National Dance Day falls on July 30 To all of our readers engaged in current, former, or future careers as dancers, we celebrate you! A dancer's life can be enriching and heart-wrenchingly difficult, sometimes all on the same day. Dancers are artists and athletes at the same time. They give everything to their profession, including their physical health. A career in dance demands investment on every level, and some of these investments result in injuries due to accidents or overworked muscles and joints. Even if dancers are gifted, trained, and lucky enough to reach the highest levels of the profession without a single injury, they still typically retire much earlier than those who pursue less physical careers.
So what happens next? No matter where your dance career takes you, and no matter what form of performance you pursue (modern dance, ballet, theater, dancing for NFL or NBA, and more), you'll eventually need to contemplate your next steps. If you're approaching this stage, consider these potential career moves.
Many former dancers build second careers as choreographers or artistic directors for dance companies. This career may require high levels of self-direction; many choreographers are funded by grants, which you may have to seek out your own if you pursue this path. But your dance education and performance background will set you apart from others in the field. Furthermore, you probably have more experience choreographing than you realize.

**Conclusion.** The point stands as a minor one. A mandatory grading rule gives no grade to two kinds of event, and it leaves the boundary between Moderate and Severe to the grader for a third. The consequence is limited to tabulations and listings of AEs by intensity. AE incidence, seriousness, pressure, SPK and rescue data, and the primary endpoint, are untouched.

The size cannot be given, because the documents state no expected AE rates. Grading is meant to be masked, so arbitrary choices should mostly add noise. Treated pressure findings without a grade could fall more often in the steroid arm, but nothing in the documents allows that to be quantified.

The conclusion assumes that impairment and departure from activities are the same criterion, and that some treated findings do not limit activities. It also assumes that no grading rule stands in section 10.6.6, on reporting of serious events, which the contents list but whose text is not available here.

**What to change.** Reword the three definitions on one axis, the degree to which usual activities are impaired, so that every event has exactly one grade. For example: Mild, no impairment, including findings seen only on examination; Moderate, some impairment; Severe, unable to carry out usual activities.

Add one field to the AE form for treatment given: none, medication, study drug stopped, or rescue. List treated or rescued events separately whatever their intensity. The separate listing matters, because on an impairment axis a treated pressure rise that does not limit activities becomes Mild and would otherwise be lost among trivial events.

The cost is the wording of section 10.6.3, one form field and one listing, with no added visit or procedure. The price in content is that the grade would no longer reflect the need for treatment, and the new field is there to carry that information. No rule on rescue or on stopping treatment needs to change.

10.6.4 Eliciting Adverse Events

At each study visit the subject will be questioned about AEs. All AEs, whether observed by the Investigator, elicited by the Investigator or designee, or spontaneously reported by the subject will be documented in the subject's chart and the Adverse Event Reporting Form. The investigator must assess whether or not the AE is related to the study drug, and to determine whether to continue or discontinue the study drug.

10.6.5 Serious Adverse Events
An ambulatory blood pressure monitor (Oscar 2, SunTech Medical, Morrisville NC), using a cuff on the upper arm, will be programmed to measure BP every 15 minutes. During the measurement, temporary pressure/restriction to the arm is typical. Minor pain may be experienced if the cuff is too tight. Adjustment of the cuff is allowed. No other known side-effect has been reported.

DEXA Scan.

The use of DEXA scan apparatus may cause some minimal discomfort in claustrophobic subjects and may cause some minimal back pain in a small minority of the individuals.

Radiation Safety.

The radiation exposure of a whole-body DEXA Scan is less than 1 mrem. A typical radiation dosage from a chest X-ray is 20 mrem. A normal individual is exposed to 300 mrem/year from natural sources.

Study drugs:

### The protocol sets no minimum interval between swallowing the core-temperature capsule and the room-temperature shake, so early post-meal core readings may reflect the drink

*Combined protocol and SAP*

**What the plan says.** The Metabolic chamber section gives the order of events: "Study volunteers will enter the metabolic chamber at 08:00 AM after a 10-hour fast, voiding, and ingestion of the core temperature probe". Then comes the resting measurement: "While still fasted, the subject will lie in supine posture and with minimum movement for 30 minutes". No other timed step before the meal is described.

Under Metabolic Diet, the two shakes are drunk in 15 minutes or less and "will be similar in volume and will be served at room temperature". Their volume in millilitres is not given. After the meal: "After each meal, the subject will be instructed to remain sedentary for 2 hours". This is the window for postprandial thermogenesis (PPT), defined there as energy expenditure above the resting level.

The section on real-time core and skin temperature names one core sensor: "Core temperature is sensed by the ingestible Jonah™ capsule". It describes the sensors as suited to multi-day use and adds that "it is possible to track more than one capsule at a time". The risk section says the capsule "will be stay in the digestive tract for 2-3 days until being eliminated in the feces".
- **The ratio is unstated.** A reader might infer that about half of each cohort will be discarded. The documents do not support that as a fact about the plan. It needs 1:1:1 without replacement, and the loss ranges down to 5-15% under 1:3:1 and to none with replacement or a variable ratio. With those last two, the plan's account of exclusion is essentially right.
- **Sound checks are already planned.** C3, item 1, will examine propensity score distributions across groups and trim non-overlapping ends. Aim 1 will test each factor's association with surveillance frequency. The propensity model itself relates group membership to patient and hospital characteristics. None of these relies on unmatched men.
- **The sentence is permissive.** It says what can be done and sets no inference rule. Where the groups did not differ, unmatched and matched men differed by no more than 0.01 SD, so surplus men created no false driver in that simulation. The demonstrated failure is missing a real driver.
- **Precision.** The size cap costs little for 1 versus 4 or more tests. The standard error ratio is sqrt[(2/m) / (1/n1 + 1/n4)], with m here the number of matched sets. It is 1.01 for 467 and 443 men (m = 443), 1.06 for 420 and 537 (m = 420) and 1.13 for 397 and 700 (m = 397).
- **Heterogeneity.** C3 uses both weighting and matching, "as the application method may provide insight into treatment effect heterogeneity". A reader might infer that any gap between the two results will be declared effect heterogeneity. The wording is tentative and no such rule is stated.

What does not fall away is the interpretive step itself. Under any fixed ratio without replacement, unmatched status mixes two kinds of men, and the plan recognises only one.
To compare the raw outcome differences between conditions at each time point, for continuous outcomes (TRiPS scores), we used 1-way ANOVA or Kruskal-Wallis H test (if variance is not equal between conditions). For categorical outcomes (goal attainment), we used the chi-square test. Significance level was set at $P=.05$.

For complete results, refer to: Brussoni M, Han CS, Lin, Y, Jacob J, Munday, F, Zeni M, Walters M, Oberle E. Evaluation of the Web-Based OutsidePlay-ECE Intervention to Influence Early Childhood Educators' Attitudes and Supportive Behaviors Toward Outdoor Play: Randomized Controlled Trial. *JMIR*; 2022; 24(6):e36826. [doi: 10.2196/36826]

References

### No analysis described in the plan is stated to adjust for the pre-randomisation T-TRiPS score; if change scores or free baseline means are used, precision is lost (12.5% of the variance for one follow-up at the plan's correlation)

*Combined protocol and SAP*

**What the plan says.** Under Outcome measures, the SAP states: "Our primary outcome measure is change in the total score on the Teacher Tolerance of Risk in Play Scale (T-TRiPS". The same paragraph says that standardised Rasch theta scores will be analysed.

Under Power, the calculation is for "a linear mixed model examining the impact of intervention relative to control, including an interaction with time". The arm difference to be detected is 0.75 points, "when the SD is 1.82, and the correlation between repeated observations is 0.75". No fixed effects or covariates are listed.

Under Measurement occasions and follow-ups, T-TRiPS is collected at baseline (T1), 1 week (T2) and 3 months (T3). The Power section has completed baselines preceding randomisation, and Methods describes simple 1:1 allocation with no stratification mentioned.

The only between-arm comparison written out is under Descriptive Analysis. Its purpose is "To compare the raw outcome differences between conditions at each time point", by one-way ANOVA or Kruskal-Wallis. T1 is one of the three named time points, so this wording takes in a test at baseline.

Consider working as a dance teacher for an established school (or start your own with the help of business partners). If you'd like to train aspiring adult professionals, you may need the credentials of a reputable school to boost your profile. But if you'd like to teach very young children, you can start reaching out to your target clients and students directly. (Bonus: The kids would adore National Dance Day!)
Dance company or theater administrator
Consider working in an administrative (or leadership) capacity for a theater or dance company. These organizations often prefer to work with former dancers who understand the realities of a performance-focused lifestyle.
If you've experienced an injury or worked with a physical therapist, you know how valuable skilled care can be. Consider going back to school for an associate or bachelor's degree. You can work to get certified as a dance medicine specialist or sports-focused physical therapist. You can even pursue a full medical degree. That's a benefit of an early career change; you have more time to pursue an extensive education.
Yoga or pilates instructor
Yoga instructors are in demand. Your dance background provides you with an in-depth understanding of physical balance, motion, stillness, flexibility, and breathing. A career as a yoga or pilates instructor may be well within your reach, and may open the door to a rewarding second chapter. And yes, similar to National Dance Day there is an International Yoga Day.
No matter where your next career may take you, we can help you get there. Explore MyPerfectResume for job openings, job search guidance, and resume tips.